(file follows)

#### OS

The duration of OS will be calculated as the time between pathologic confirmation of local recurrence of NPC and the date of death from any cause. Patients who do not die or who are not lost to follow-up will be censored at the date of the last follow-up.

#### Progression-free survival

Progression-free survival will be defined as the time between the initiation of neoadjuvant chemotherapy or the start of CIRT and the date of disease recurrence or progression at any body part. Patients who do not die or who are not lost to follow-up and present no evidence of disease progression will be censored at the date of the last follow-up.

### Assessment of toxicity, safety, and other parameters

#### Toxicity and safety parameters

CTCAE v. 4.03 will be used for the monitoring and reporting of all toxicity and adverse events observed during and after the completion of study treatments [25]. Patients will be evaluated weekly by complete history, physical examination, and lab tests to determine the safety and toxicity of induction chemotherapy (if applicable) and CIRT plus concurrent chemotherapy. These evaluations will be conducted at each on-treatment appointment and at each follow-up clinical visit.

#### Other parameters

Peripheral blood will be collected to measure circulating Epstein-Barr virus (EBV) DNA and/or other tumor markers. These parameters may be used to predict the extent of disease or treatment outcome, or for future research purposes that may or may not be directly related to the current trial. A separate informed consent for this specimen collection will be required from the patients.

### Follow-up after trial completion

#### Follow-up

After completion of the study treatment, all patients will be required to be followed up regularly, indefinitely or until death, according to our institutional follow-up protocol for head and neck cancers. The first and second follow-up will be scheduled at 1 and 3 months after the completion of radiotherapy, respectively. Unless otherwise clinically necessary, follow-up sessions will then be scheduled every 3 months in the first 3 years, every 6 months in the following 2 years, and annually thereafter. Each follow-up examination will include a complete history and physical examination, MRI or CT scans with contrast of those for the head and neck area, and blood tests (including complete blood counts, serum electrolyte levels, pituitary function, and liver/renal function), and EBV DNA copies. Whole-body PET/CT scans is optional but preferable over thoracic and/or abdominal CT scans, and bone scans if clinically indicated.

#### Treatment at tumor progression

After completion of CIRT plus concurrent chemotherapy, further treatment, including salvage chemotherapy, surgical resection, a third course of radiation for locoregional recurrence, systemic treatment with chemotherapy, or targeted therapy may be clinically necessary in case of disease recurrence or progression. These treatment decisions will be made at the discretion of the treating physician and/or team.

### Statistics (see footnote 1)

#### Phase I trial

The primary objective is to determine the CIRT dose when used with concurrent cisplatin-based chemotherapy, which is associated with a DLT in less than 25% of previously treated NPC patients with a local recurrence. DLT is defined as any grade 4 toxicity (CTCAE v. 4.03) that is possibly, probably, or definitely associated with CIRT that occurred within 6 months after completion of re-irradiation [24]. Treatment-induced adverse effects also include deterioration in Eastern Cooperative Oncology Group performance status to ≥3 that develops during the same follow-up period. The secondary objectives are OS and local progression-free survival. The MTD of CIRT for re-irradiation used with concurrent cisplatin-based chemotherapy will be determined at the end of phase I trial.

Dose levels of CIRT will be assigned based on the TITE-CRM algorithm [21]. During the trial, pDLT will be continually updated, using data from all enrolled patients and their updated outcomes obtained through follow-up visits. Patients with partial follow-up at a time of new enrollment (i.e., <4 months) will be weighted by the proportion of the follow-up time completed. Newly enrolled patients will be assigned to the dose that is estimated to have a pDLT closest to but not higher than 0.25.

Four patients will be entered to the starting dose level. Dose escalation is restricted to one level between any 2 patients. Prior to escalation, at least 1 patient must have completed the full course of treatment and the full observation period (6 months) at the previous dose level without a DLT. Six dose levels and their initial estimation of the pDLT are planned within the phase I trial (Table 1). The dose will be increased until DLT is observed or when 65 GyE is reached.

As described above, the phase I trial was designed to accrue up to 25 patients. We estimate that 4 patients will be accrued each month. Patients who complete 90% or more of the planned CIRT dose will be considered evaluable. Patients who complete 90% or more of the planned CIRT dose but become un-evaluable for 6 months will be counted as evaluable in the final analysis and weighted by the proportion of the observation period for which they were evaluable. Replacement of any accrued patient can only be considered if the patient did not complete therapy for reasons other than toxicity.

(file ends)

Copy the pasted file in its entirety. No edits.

#### OS

The duration of OS will be calculated as the time between pathologic confirmation of local recurrence of NPC and the date of death from any cause. Patients who do not die or who are not lost to follow-up will be censored at the date of the last follow-up.

#### Progression-free survival

Progression-free survival will be defined as the time between the initiation of neoadjuvant chemotherapy or the start of CIRT and the date of disease recurrence or progression at any body part. Patients who do not die or who are not lost to follow-up and present no evidence of disease progression will be censored at the date of the last follow-up.

### Assessment of toxicity, safety, and other parameters

#### Toxicity and safety parameters

CTCAE v. 4.03 will be used for the monitoring and reporting of all toxicity and adverse events observed during and after the completion of study treatments [25]. Patients will be evaluated weekly by complete history, physical examination, and lab tests to determine the safety and toxicity of induction chemotherapy (if applicable) and CIRT plus concurrent chemotherapy. These evaluations will be conducted at each on-treatment appointment and at each follow-up clinical visit.

#### Other parameters

Peripheral blood will be collected to measure circulating Epstein-Barr virus (EBV) DNA and/or other tumor markers. These parameters may be used to predict the extent of disease or treatment outcome, or for future research purposes that may or may not be directly related to the current trial. A separate informed consent for this specimen collection will be required from the patients.

### Follow-up after trial completion

#### Follow-up

After completion of the study treatment, all patients will be required to be followed up regularly, indefinitely or until death, according to our institutional follow-up protocol for head and neck cancers. The first and second follow-up will be scheduled at 1 and 3 months after the completion of radiotherapy, respectively. Unless otherwise clinically necessary, follow-up sessions will then be scheduled every 3 months in the first 3 years, every 6 months in the following 2 years, and annually thereafter. Each follow-up examination will include a complete history and physical examination, MRI or CT scans with contrast of those for the head and neck area, and blood tests (including complete blood counts, serum electrolyte levels, pituitary function, and liver/renal function), and EBV DNA copies. Whole-body PET/CT scans is optional but preferable over thoracic and/or abdominal CT scans, and bone scans if clinically indicated.

#### Treatment at tumor progression

After completion of CIRT plus concurrent chemotherapy, further treatment, including salvage chemotherapy, surgical resection, a third course of radiation for locoregional recurrence, systemic treatment with chemotherapy, or targeted therapy may be clinically necessary in case of disease recurrence or progression. These treatment decisions will be made at the discretion of the treating physician and/or team.

### Statistics (see footnote 1)

#### Phase I trial

The primary objective is to determine the CIRT dose when used with concurrent cisplatin-based chemotherapy, which is associated with a DLT in less than 25% of previously treated NPC patients with a local recurrence. DLT is defined as any grade 4 toxicity (CTCAE v. 4.03) that is possibly, probably, or definitely associated with CIRT that occurred within 6 months after completion of re-irradiation [24]. Treatment-induced adverse effects also include deterioration in Eastern Cooperative Oncology Group performance status to ≥3 that develops during the same follow-up period. The secondary objectives are OS and local progression-free survival. The MTD of CIRT for re-irradiation used with concurrent cisplatin-based chemotherapy will be determined at the end of phase I trial.

Dose levels of CIRT will be assigned based on the TITE-CRM algorithm [21]. During the trial, pDLT will be continually updated, using data from all enrolled patients and their updated outcomes obtained through follow-up visits. Patients with partial follow-up at a time of new enrollment (i.e., <4 months) will be weighted by the proportion of the follow-up time completed. Newly enrolled patients will be assigned to the dose that is estimated to have a pDLT closest to but not higher than 0.25.

Four patients will be entered to the starting dose level. Dose escalation is restricted to one level between any 2 patients. Prior to escalation, at least 1 patient must have completed the full course of treatment and the full observation period (6 months) at the previous dose level without a DLT. Six dose levels and their initial estimation of the pDLT are planned within the phase I trial (Table 1). The dose will be increased until DLT is observed or when 65 GyE is reached.

As described above, the phase I trial was designed to accrue up to 25 patients. We estimate that 4 patients will be accrued each month. Patients who complete 90% or more of the planned CIRT dose will be considered evaluable. Patients who complete 90% or more of the planned CIRT dose but become un-evaluable for 6 months will be counted as evaluable in the final analysis and weighted by the proportion of the observation period for which they were evaluable. Replacement of any accrued patient can only be considered if the patient did not complete therapy for reasons other than toxicity.